What Aussie does when it rains

What’s a face in the crowd?

I think of Donald Trump’s big rallies. He’s so proud of the thousands of cheering, flag-waving men and women who crowd his rallies. Their energy carries him, but at least on a few occasions it looked more like a mob wishing to inflict punishment, lock people up, laugh at them, mock them, assert again and again that they’re not human beings like they—those in the rally—are.

Do they understand what they’re doing? Do they understand how deep this can go?

A phone conversation with my mother this morning:

“Chavale, tell me, where am I?”

“You’re in your apartment, mom.”

“No, I’m in prison. I can only go four steps in each direction.”

“Do you recognize your bed, mom? The dining table in the next room?”

“No,” she says. “I’m in prison. Do you know why?”

“You’re not in prison, mom. The coronavirus is causing many of us to stay home.”

“It’s not because I’m Jewish?”

I read of Mahatma Gandhi’s darshans as he traveled across India, thousands of people in attendance. He talked a little, chanted, read from the Bhagavad Gita. Those close to him said that even when he was exhausted and sick, those gatherings carried him, gave him confidence and life. They didn’t take him away from himself but stronger inwards, to Ram, or Rama, representing ultimate reality and truth according to Hinduism. He invoked that name again and again. It wasn’t his name in flags that he wanted to see, or on hats or sweatshirts or big posters held up high, but rather Ram.

At the same time, he never insisted that everyone do so. Gandhi took it as a personal failure when Indian Muslims seceded to form Pakistan; he wanted Muslims and Hindus to live together in peace. He was very clear about his mission in life: He wanted to build an enlightened society. Getting the British out of India was only a secondary cause, the primary one, he said again and again, was to transform Indian society. Otherwise, he said, they will take the place of the British after the British leave and persecute others. In that spirit, he would be appalled by what Narendra Modi’s government has done in India.

These are gray, rainy days in New England while the coronavirus is surging around the world. Those not sick find their lives curtailed. It tears at the hearts of single people living alone, not seeing their children or grandchildren for many months; children not playing with friends, parents unable to go to work. It may feel right to shrink into ourselves for protection, into some essence that feels solid and unbreachable.

But there’s nothing that can’t be breached. And when some of us see the world as a fearsome place and ourselves as threatened survivors, others reach out instead, seek to widen their focus of attention and concern, ask who needs help right now, who needs more help than I do. That’s not just spiritual, that’s healthy. Believe me, you’ll be a lot happier doing the latter than doing the former.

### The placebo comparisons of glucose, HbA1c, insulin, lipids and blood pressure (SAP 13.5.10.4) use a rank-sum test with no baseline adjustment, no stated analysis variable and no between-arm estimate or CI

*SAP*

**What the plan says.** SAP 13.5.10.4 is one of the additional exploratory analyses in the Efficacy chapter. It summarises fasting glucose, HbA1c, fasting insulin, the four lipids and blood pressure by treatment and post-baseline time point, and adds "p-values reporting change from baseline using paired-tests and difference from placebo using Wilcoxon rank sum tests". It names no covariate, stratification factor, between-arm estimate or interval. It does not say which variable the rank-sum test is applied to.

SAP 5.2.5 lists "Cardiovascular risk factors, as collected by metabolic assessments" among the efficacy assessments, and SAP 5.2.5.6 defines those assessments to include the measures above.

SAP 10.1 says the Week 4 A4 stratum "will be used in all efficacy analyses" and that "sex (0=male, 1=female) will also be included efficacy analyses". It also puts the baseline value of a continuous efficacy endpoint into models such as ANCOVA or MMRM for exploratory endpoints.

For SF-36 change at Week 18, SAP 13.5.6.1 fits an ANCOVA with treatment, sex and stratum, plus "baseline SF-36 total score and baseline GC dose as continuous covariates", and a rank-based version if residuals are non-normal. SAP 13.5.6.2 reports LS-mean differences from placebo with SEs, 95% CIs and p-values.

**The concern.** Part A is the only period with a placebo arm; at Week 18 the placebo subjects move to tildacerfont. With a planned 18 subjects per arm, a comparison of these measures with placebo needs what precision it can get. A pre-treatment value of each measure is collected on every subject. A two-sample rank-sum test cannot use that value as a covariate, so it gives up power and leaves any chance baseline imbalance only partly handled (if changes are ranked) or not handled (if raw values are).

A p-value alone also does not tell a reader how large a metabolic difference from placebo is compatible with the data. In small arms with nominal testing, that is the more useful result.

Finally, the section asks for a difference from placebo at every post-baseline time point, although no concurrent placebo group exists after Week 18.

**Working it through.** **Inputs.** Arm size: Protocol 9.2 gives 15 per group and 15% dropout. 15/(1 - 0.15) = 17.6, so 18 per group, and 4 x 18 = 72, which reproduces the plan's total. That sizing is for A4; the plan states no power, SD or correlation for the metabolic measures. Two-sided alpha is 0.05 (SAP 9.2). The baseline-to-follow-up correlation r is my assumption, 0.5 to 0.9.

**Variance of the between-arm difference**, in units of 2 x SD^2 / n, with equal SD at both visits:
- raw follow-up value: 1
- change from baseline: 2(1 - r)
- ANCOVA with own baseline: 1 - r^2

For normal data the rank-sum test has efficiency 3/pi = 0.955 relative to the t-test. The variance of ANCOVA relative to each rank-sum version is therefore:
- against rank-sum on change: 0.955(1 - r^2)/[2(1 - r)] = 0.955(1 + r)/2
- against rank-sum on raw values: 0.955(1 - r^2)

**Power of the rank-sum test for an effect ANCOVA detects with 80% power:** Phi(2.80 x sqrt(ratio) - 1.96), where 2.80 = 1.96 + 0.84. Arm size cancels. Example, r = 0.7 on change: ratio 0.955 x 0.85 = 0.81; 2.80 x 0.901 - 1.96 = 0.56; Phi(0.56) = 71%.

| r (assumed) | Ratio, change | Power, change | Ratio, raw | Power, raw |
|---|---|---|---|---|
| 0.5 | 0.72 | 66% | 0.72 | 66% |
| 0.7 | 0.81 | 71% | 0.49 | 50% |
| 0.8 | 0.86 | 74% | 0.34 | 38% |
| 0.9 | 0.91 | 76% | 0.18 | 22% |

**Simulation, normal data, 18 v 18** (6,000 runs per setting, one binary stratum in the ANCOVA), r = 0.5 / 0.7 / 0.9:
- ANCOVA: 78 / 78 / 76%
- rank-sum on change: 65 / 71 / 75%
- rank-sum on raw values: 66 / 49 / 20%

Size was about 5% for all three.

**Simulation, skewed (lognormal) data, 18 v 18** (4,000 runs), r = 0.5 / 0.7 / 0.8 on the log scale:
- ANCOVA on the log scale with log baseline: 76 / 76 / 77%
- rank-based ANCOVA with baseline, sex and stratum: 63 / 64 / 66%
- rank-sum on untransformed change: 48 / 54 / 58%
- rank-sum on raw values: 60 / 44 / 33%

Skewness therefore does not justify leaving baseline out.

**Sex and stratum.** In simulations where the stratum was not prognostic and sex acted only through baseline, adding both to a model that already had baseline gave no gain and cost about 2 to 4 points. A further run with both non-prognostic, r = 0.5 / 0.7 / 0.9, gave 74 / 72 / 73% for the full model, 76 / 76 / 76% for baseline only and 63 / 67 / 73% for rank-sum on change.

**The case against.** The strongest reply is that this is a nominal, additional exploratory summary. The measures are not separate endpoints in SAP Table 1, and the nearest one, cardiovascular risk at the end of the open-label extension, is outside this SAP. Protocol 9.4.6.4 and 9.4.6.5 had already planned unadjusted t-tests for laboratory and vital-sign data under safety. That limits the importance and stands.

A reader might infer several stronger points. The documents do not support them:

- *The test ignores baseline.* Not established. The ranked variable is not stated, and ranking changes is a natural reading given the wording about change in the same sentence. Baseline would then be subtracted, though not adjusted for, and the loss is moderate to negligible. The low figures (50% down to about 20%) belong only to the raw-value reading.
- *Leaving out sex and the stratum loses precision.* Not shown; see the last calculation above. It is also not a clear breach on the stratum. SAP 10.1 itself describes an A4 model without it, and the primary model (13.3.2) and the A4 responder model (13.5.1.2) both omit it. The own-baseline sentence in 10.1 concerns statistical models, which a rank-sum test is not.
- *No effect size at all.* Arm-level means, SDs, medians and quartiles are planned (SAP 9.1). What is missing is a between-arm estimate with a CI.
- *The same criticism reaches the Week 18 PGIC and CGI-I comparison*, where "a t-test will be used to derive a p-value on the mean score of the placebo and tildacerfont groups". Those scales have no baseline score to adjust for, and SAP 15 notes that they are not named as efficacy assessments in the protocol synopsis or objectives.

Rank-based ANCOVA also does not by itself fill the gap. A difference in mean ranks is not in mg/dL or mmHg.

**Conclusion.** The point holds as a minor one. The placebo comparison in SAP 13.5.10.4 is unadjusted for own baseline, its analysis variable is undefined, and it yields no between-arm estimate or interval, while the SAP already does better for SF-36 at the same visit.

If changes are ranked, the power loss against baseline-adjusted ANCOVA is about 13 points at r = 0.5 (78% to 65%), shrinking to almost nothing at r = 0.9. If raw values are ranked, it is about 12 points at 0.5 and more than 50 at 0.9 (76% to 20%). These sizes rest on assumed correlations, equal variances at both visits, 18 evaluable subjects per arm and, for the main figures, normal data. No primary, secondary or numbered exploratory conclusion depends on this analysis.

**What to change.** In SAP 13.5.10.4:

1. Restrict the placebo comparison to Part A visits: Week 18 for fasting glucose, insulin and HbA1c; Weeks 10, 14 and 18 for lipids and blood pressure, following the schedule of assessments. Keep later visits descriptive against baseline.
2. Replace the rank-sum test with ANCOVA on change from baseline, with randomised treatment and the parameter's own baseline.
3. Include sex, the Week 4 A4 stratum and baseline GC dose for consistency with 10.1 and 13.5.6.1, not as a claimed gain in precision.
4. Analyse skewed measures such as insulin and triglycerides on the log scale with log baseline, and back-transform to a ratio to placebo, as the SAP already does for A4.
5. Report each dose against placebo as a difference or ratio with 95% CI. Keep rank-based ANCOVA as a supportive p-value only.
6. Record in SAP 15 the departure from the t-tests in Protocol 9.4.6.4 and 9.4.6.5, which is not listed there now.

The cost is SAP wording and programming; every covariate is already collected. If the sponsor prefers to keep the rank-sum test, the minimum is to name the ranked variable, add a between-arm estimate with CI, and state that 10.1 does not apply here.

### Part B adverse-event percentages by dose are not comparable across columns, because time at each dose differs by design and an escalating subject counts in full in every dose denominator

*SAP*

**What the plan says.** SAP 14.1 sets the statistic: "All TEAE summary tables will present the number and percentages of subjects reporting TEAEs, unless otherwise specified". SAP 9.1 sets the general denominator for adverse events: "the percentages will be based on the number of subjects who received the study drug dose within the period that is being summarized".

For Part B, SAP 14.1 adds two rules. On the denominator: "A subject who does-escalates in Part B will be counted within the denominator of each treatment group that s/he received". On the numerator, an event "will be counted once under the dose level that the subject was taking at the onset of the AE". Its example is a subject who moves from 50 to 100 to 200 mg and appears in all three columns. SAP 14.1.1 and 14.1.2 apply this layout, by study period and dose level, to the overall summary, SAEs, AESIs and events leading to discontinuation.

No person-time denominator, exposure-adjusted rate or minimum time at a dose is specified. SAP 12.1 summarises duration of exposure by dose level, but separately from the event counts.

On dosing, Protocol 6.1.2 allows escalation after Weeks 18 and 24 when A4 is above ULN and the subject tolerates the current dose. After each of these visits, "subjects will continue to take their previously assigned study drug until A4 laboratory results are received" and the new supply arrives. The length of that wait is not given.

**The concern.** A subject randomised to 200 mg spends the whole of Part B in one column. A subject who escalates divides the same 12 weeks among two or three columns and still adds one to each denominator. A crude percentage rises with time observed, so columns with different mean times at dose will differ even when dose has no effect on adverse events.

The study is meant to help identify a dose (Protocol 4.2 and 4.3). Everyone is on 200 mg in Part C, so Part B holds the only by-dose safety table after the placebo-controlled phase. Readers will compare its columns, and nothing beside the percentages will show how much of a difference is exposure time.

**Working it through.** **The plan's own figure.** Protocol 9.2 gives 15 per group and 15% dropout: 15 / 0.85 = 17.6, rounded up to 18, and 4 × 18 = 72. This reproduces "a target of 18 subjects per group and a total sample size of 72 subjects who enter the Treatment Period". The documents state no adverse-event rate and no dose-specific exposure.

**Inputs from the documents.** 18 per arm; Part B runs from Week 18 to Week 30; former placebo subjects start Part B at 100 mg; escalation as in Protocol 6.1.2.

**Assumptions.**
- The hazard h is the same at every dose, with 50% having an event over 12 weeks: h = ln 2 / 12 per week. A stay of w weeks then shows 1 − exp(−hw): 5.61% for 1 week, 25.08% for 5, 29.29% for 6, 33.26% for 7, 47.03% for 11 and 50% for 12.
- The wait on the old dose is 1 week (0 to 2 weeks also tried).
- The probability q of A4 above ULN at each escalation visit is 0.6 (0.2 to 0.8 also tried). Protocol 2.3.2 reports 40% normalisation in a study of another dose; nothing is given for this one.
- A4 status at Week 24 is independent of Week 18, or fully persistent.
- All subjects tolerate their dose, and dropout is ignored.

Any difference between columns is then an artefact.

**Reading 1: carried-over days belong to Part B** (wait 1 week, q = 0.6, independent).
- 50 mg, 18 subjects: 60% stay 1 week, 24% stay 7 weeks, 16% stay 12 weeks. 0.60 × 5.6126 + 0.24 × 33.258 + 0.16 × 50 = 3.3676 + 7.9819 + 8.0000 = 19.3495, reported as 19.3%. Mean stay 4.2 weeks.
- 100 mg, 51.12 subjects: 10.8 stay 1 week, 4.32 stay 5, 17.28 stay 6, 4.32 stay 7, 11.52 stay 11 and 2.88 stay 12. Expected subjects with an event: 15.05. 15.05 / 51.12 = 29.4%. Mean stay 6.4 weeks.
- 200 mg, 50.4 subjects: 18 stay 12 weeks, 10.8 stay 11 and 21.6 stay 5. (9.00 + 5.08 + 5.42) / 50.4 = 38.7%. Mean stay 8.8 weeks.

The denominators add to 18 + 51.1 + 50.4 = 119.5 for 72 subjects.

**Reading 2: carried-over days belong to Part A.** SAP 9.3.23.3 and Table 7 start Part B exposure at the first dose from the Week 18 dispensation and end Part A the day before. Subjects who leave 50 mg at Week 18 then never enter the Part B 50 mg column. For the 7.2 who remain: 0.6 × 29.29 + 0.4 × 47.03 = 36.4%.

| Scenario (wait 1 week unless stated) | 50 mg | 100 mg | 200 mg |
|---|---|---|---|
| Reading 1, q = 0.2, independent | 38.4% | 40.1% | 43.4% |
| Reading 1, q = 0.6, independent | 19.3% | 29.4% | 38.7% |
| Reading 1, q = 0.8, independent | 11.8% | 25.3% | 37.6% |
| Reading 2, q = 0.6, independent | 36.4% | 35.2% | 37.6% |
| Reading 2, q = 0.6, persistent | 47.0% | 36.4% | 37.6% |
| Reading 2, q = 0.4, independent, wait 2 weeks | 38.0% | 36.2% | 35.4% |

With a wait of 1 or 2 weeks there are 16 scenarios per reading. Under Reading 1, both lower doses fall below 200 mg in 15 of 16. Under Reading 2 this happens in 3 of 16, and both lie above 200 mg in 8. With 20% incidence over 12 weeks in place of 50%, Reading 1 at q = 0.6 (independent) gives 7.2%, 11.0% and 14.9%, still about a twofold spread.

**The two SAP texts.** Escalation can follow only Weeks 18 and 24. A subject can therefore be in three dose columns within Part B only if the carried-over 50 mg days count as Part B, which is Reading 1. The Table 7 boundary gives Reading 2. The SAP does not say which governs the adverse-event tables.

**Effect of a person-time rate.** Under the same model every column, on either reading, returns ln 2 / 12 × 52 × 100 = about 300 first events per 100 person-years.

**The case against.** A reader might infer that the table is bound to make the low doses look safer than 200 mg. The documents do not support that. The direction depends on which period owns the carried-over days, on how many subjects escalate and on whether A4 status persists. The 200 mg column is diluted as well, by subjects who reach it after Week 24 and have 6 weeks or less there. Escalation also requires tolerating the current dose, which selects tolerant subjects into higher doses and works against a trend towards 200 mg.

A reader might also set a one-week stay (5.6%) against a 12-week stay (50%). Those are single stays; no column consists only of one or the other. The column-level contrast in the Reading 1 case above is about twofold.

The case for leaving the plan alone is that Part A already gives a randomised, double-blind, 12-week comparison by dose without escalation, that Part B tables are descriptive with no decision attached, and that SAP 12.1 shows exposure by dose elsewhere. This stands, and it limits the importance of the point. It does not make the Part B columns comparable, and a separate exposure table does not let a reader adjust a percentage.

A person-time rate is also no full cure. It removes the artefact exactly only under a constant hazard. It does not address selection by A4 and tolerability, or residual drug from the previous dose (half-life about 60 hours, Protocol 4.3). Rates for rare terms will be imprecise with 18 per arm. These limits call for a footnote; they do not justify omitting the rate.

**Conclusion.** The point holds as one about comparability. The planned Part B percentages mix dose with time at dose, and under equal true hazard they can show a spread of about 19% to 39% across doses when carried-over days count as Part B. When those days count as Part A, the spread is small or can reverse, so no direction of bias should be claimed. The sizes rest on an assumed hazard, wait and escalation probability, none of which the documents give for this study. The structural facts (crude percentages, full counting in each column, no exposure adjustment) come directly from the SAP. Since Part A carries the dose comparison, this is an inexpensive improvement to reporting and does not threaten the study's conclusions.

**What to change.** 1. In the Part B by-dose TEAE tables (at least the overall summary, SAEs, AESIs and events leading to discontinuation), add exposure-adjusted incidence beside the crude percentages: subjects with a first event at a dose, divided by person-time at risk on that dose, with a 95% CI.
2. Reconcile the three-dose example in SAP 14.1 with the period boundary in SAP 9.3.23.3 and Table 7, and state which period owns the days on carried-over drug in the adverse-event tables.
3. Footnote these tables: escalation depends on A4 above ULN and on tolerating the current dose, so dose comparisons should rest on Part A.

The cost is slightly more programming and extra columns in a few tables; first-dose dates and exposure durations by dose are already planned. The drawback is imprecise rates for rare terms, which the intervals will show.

Yesterday I heard two questions on the phone: How does God want me to be in these times? How does God want me to act in these times?

I realize that I’ve been carrying these questions, or a version of them, since the virus began. Engaging with them, feeling my way around them, singing and dancing with them, have lifted a possible depression and transformed my anxiety into excitement. I hold on to gladness and curiosity and make sure not to deplete my spirit.

In this vein I sat with Jimena de Pareja last week and said to her that it was hard to keep bringing in $1,000 a week to help immigrant families with their basic needs of food, rent, and utilities. You and I have managed it for 7 full months, along with a lengthy Amazon wish list of school supplies, well over $32,000. But I sense a fatigue both inside and out, from myself and others; nobody’s rich around here. People send me ideas on what to do—talk to local churches and civic organizations, social agencies, etc. It adds more work for me, and honestly, I do other things as well. I teach, I help create an order for dharma-based activists, and I write.

These coming days will be extra busy: An online Auschwitz plunge takes place (the retreat at Auschwitz/Birkenau had to be canceled), elections, followed by the second memorial of Bernie’s death. I need  to take care of myself. Most important, I want to do things with gladness, not under pressure.

Since food is so essential, I plan to keep up a reserve of food cards, though maybe not as many as before, focusing especially on families who really can’t feed themselves. I also want to know about people with special needs—someone sick who can’t afford to get treatment, a family thrown out of their house in the middle of winter, serious situations that require, as my friend Jon Katz says, small acts of great kindness.

When that comes up, I’ll write about it and ask specifically for that situation. Later today will bring $500 of food cards and some cash. It’s pouring outside (the remnants of Hurricane Zeta), but Jimena won’t cancel. They’ll stand out there in the rain, men, women and children, because they need those food cards, and I’ll be there as well, though this time may leave my good-will ambassador, Aussie, behind. She’s not in a hurry to go outdoors (see photo above).

So that’s the plan for now. Will keep you apprised as we move forward.